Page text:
For anyone who has listened to any of Poiekt Hat’s sound arsenal to date, there is a certain style and approach which is again reflected on this recording.  On this front Proiekt Hat seem to forgo any overt attempt at an evolution of the project’s sound, rather seems entirely content in exploring the dark recesses of a particular ‘post-mortem’ sonic furrow and broadly generating a discography of inertia in the process.  Clearly you will already know if Proiekt Hat’s output if you and if having not secured one of the 186 issued tapes, no doubt the search will have already begun.

Abjection Ritual – Futility Rites

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Abjection Ritual Futility Rites CD Malignant Records 2015

With two self released CDr’s under their belt from 2014 and 2015 respectively, Abjection Ritual proved themselves to be an extremely strong and focused newcomer to the current crop of American death industrial projects (…think Steel Hook Prosthesis, Gnawed, the Vomit Arsonist etc.).  Obviously Malignant Records noted this too; whom have signed and now issued their formal debut.  But if any negatives were to be leveled at the earlier self-released CDr’s, their rather basic and rudimentary packaging and graphic presentation was not quite fitting for the caliber of the music.  Thankfully those failings in design and presentation have been fully rectified here.

As mentioned Abjection Ritual sound typically American in its death industrial styling, which in turn is sound which has built upon the foundations set down by the classic Swedish groups such as Archon Satani, Megaptera, Brighter Death Now etc. As such ‘Futility Rites’ delivers a veritable orchestra of factory/ warehouse based sounds which are roughly hewn into rhythmic and vaguely song-like form. Thus in a tonally capacity buzzing frequencies, shredded vocals, needling tones, and slow and steady bass toned thumps are on offer in varying compositional structures.  Wielding such elements to develop slow to mid paced offerings, they are then augmented with well-placed ‘hellfire and damnation’ religious focused samples.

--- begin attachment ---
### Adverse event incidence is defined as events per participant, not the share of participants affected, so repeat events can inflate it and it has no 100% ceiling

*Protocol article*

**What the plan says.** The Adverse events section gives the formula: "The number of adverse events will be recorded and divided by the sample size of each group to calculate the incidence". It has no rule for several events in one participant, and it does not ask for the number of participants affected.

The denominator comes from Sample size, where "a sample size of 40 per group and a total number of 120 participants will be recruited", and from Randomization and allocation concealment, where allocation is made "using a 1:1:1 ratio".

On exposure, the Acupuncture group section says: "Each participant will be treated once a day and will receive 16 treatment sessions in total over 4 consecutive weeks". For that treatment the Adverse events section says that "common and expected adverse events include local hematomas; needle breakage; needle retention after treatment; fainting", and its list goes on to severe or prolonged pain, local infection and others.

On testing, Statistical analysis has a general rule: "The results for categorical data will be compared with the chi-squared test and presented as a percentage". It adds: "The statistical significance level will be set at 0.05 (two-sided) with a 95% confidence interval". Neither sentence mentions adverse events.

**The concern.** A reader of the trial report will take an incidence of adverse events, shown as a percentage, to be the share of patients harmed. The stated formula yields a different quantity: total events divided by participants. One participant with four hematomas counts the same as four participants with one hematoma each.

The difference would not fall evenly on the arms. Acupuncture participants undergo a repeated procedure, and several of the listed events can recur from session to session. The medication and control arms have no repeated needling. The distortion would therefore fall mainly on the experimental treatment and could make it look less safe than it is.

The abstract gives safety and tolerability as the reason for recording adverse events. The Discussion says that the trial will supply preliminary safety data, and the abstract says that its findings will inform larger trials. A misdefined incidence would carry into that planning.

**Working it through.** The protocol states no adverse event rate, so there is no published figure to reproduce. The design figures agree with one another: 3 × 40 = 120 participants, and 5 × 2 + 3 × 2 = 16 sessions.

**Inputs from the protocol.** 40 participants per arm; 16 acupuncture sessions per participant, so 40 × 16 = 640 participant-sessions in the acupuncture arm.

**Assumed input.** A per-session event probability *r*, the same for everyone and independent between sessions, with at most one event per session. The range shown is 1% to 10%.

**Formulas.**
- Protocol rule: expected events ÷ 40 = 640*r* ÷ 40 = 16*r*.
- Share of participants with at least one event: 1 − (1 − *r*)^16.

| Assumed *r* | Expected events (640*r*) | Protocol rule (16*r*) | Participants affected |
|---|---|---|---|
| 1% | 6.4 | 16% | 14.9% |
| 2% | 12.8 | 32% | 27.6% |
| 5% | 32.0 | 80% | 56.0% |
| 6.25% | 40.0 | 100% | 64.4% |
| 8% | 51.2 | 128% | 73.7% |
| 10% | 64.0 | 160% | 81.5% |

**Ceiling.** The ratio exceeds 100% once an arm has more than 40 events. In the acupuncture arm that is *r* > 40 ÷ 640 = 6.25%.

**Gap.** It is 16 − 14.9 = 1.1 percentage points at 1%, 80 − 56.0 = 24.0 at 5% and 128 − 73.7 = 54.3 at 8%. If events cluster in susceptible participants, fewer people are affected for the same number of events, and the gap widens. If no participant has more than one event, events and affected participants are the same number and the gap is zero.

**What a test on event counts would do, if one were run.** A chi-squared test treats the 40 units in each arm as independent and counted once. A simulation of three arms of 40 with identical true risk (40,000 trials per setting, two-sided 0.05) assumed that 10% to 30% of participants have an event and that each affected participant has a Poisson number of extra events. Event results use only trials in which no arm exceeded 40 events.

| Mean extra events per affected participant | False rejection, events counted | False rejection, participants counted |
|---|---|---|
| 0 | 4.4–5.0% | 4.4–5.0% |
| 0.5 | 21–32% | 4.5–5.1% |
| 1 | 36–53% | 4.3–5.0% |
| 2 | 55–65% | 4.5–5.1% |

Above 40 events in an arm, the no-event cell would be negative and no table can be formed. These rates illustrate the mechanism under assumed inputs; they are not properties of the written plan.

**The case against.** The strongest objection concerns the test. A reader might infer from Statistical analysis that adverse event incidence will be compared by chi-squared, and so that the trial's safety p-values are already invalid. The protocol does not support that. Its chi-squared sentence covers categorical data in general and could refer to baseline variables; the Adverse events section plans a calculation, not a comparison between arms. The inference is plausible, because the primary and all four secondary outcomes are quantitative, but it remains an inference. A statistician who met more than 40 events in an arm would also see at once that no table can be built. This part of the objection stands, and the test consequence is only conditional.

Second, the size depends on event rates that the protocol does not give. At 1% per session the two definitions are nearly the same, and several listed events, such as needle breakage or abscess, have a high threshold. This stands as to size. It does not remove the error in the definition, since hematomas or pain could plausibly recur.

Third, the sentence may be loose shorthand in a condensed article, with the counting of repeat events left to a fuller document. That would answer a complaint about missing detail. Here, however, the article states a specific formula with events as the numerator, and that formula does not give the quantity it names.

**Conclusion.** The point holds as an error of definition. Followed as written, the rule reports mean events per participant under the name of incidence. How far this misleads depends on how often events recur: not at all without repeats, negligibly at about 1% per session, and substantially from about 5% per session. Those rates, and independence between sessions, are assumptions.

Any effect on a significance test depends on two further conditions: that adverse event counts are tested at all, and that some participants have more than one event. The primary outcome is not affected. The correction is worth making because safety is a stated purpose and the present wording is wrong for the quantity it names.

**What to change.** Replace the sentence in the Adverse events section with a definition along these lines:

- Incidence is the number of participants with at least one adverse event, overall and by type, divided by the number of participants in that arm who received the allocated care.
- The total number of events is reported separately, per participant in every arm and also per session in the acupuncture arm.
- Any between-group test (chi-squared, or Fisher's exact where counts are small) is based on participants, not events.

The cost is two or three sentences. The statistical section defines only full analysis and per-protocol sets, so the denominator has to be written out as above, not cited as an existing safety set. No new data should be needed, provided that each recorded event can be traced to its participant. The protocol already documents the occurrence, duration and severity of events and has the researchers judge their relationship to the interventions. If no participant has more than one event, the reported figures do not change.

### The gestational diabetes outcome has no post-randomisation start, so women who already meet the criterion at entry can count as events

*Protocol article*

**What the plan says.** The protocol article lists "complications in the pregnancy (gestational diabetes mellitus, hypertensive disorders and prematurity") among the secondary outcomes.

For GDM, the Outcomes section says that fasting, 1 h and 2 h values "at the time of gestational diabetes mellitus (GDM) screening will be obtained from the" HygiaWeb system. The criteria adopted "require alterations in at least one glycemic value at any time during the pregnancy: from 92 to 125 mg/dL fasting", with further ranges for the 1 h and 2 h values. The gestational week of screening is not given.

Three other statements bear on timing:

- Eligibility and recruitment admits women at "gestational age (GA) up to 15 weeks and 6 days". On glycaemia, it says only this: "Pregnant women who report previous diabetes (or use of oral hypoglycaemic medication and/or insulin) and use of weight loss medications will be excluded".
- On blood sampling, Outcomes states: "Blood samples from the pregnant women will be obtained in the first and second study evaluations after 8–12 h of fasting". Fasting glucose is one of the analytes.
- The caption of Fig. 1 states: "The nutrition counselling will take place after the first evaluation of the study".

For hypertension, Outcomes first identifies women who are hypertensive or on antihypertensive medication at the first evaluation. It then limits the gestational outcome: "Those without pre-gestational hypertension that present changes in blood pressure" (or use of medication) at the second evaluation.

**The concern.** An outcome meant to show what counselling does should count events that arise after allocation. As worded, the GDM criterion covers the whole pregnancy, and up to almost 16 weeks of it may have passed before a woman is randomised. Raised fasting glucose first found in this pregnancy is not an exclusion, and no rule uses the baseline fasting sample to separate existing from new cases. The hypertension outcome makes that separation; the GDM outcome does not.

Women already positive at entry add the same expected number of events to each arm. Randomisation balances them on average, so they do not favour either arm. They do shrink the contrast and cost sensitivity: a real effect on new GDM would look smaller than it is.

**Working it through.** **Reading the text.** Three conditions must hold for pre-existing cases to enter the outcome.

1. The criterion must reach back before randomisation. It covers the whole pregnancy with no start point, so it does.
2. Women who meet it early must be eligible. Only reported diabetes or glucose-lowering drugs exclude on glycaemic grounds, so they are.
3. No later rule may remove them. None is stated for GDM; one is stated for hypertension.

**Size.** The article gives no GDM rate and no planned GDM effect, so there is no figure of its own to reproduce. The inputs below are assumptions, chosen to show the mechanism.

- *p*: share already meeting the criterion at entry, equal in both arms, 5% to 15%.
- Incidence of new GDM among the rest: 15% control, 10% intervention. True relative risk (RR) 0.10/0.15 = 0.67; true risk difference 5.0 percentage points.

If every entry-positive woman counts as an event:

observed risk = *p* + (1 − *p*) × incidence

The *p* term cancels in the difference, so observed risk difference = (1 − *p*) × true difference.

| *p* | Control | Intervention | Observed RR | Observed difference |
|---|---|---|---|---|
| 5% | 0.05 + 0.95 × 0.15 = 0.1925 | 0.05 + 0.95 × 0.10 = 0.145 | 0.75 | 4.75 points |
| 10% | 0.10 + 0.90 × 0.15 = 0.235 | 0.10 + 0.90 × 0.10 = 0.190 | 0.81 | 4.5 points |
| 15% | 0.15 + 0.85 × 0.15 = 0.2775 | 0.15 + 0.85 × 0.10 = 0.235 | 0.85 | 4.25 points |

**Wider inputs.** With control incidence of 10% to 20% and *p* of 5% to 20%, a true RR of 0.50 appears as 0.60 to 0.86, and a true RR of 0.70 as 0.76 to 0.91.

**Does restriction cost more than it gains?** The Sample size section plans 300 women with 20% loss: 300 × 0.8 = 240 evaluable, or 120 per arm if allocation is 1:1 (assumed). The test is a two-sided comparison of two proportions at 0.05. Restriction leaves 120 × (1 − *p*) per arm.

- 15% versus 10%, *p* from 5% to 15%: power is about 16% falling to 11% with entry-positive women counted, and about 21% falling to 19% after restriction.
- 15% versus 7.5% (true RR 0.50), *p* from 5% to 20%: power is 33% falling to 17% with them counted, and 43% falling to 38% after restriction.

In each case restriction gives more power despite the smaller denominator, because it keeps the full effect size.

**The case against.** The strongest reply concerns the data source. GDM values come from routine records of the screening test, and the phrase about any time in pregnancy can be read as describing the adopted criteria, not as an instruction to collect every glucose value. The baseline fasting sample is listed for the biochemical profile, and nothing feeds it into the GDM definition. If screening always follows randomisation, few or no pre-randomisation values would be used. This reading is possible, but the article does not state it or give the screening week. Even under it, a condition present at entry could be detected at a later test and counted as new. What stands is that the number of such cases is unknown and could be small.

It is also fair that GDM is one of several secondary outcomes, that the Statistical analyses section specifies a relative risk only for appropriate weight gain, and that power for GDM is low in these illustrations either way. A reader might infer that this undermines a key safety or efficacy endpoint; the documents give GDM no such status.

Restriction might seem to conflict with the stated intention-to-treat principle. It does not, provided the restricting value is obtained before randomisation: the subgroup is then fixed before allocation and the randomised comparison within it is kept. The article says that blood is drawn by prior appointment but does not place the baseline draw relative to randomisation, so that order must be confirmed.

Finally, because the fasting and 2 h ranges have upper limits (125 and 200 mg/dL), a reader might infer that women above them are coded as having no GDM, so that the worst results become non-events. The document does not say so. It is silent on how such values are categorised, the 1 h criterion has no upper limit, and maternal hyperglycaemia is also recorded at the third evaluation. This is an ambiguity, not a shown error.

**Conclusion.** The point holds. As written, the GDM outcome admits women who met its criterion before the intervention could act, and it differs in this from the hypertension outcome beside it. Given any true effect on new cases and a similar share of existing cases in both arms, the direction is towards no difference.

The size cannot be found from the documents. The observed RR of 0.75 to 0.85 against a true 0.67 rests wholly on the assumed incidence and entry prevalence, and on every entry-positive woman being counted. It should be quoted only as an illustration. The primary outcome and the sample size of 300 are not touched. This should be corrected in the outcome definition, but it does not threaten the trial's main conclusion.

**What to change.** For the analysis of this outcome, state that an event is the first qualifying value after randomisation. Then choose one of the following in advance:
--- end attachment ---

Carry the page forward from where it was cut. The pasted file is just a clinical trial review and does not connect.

Early album track ‘Barren’ hits the mark in stalking fashion; featuring a grinding mechanical underbelly and fissures of erupting steam, as the layered vocals make proclamations of wrath, angst and pain.  The excellent and atmospherically ominous ‘Scum Immersion’ opts for rusted steel scraping on concrete sounds which are wrapped up in a deep mine shaft/ bomb shelter type ambience, whilst the jagged distortion of the vocals are not much more than another shredded sound layer. The title track then features as most forceful of the 8 album tracks, being a machinery like rhythmically pounding/ driving piece with sub-orchestral bass focused synths, and further completed with the tormented vocals.  The final track ‘Tabernacle of Teeth and Tongue’ is as amazing as the title suggestions, here using as base of crumbling static, collapsing walls of metallic debris and layered noise filth, with the distortion flayed vocals towards the end verging on a black metal choked rasp.